The Keuka Arts Festival won’t be held until June, but plans are already underway for the annual event, and some of the organizers met with Penn Yan village officials last week to talk about improvements and changes they’d like to see.
Festival Chairman Chris Vaughan told members of the Penn Yan Village Board the festival would like to contribute $2,000 to help cover the cost of improving water drainage near the boat launch, to provide better parking and access to the festival site.
Vaughan also said the committee would like to help the village with cleaning up an area between the Liberty Street and Main Street bridges. Vaughan says the festival committee would like to expand the rows of arts and crafts vendors further east along the Keuka Outlet Trail, and eventually reach all the way to Main Street. But the area just east of the small playground near Lake Street has stumps and overgrowth that needs to be cleared to make way for the eventual location of vendor booths.
Susan Harris, director of the Yates County Arts Center, offered her experience in grant writing to help incorporate culture and arts in community development. She said one of the issues she’s concerned about is accessibility from the Keuka Outlet to Main Street for people with disabilities or limited mobility. She suggested a serpentine pathway from the trail to the area near the Lake Street end of the Main Street bridge would be possible. That suggestion brought a smile to the face of Director of Public Works Dick Osgood, who explained such plans are included in a parks grant application.
Trustee Wayne Davidson, who represents the village on the Waterfront Development Committee as Chair of the Planning and Development Committee, invited Harris to participate in committee meetings.
Vaughan also asked the village board if the winery booths at the festival could be located inside the tennis court to provide a way to control access to the winery concessions.
Because there is only one entrance to the tennis court, the crowd size would be limited, so the board authorized Recreation Director Dan Doyle to get an estimate for the cost of adding another gate to the tennis court security fence.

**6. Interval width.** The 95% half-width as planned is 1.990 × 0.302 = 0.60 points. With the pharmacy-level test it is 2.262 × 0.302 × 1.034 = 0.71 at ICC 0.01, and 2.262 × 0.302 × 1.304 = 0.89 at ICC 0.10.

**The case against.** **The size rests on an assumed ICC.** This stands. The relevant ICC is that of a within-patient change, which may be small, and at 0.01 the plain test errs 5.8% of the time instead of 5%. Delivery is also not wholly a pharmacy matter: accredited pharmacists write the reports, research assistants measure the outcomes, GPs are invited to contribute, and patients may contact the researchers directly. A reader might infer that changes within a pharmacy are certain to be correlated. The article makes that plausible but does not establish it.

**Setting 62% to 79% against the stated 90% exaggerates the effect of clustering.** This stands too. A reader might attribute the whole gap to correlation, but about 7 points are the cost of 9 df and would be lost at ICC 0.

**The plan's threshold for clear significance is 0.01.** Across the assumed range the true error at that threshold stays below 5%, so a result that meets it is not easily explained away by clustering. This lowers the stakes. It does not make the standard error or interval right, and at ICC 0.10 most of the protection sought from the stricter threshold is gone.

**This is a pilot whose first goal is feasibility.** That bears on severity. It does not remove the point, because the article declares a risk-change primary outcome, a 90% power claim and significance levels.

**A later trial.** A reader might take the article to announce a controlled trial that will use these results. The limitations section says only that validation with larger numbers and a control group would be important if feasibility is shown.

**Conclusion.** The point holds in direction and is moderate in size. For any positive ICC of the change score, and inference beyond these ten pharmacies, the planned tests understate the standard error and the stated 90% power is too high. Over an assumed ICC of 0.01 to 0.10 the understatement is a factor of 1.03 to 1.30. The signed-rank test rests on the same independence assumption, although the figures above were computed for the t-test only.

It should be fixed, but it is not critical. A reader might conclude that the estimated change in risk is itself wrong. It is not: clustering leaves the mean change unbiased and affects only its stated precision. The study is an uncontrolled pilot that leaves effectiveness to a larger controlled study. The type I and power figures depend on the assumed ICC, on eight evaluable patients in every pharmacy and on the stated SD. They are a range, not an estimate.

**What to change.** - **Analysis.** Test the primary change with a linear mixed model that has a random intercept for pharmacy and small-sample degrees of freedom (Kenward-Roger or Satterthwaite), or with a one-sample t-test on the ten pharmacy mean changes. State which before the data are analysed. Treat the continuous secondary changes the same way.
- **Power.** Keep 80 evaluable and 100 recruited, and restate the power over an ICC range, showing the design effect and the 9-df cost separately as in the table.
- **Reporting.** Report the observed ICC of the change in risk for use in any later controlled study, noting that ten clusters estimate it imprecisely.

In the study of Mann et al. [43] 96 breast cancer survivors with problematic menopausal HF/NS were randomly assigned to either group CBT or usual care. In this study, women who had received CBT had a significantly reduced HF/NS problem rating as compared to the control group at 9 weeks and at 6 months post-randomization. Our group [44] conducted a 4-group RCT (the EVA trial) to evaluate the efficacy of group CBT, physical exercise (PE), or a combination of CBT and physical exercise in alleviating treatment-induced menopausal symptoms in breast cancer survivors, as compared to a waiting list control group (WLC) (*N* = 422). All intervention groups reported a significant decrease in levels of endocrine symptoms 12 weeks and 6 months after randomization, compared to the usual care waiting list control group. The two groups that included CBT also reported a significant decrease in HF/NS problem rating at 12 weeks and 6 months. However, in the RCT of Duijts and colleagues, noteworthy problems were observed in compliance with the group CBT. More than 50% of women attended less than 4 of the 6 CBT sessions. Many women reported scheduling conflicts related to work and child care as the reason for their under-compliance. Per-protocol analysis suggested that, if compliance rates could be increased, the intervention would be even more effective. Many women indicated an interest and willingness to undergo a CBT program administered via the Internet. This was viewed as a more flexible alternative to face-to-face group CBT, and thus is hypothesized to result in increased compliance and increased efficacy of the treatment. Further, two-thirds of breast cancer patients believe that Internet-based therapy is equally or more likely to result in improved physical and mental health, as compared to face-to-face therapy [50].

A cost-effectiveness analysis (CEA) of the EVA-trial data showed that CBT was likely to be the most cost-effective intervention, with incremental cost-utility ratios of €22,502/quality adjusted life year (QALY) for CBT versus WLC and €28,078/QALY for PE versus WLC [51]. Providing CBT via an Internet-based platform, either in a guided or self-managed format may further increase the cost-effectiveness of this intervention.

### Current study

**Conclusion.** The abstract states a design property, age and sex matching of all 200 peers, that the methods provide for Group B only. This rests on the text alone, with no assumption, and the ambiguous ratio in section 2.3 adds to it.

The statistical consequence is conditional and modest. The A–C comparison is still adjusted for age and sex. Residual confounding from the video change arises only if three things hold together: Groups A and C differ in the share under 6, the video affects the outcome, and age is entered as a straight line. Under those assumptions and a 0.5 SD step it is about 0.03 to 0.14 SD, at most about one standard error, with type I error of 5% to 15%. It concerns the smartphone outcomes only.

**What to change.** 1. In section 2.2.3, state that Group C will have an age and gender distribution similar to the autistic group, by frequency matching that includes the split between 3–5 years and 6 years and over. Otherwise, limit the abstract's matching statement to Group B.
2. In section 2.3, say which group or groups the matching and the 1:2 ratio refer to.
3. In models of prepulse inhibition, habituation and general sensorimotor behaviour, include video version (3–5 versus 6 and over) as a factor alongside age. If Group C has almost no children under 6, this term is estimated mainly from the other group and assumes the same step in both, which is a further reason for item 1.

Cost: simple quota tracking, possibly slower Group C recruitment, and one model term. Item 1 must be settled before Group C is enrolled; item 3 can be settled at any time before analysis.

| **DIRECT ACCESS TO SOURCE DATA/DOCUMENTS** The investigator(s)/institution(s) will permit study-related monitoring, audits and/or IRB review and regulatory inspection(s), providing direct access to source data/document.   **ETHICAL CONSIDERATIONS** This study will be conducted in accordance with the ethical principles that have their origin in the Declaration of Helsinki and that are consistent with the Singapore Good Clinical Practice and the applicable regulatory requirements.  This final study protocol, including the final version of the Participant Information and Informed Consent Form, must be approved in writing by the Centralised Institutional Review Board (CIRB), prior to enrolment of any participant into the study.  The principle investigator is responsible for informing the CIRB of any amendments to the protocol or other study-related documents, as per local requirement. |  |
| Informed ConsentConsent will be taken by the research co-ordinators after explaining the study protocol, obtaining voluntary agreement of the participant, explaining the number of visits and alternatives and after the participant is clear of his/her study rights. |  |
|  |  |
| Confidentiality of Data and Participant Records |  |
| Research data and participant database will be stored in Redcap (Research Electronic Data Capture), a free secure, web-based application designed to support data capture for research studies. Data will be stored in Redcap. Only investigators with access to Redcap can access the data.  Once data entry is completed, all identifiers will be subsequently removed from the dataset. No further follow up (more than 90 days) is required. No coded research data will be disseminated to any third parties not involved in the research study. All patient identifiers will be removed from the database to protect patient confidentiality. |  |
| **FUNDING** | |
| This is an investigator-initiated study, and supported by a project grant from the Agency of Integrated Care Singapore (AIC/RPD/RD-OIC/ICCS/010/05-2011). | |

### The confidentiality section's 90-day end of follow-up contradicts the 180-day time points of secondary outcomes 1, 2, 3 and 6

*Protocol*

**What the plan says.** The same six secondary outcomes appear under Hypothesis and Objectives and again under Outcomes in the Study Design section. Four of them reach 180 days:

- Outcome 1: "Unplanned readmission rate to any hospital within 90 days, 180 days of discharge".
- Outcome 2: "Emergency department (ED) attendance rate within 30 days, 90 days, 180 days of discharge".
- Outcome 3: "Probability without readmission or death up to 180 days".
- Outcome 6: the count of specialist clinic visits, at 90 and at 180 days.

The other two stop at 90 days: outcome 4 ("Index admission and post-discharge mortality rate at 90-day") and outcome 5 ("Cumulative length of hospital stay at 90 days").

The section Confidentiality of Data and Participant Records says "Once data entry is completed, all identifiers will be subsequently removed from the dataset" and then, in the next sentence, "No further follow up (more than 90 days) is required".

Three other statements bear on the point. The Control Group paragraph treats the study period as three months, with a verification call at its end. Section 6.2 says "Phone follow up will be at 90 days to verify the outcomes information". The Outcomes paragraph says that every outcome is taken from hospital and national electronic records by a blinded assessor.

Other business at the Jan. 18 village board meeting included:
• LAND: The board declared two village-owned properties as surplus real property. One lot is located northeast of McKinley Avenue. The other is about 160 feet of frontage located on the north side of Lake Street between Main and Liberty Street. Both properties will be appraised so a sale price can be set. Mayor Robert Church says there may be interested potential buyers for the properties.
• DIRECTOR OF PUBLIC WORKS: Village Board members and representatives from the Municipal Utilities Board thanked Osgood for his service to the village. Osgood will retire from the village in February, but his last day of work was Jan. 24. Trustee Mike Christensen said, “All his work and efforts came from the heart, and I can’t thank him enough.”
Church said, “Thanks for all the advice and help you’ve given me. You’ve been a tremendous help to me in every respect.”
Dan Banach, a MUB member said, “He’s responsible for getting things done and getting it done right, and making us far and above other villages.”
“He’s also given us a list of things to do,” quipped MUB chairman Rom French.
• WATER AND SEWER BILLING: The board unanimously approved a resolution for a proposed local law amending the village code to change the method of billing for water and sewer use. Church explained this is the first step in converting to a billing method based on equivalent units rather than solely on water use in gallons.
• FLOOD PLAIN: Church reported on efforts to help some village residents with high flood insurance premiums.
• WATERFRONT DEVELOPMENT: Davidson reported on developments in establishing zoning for the Waterfront Development and Conservation District along the Keuka Outlet.
• HOUSE FIRE: Church said Fire Chief Rick Retorick is working on a way to recognize the civilians who helped rescue people from a Lake Street housefire late last year. One was a fireman from Livonia the other was a man from air traffic control in Rochester. Church says he was just passing through Penn Yan and noticed the fire. Before fire fighters arrived on the scene he directed victims to safe locations on the roof of the house.
• FIREHOUSE AVENUE: Following a public hearing during which there were no comments, the board approved a resolution establishing a 5 mph speed limit on Firehouse Avenue.
• EXECUTIVE SESSION: The board conducted an executive session for 30 minutes to discuss the work history of an employee, and another executive session at the conclusion of the routine agenda to discuss a grievance.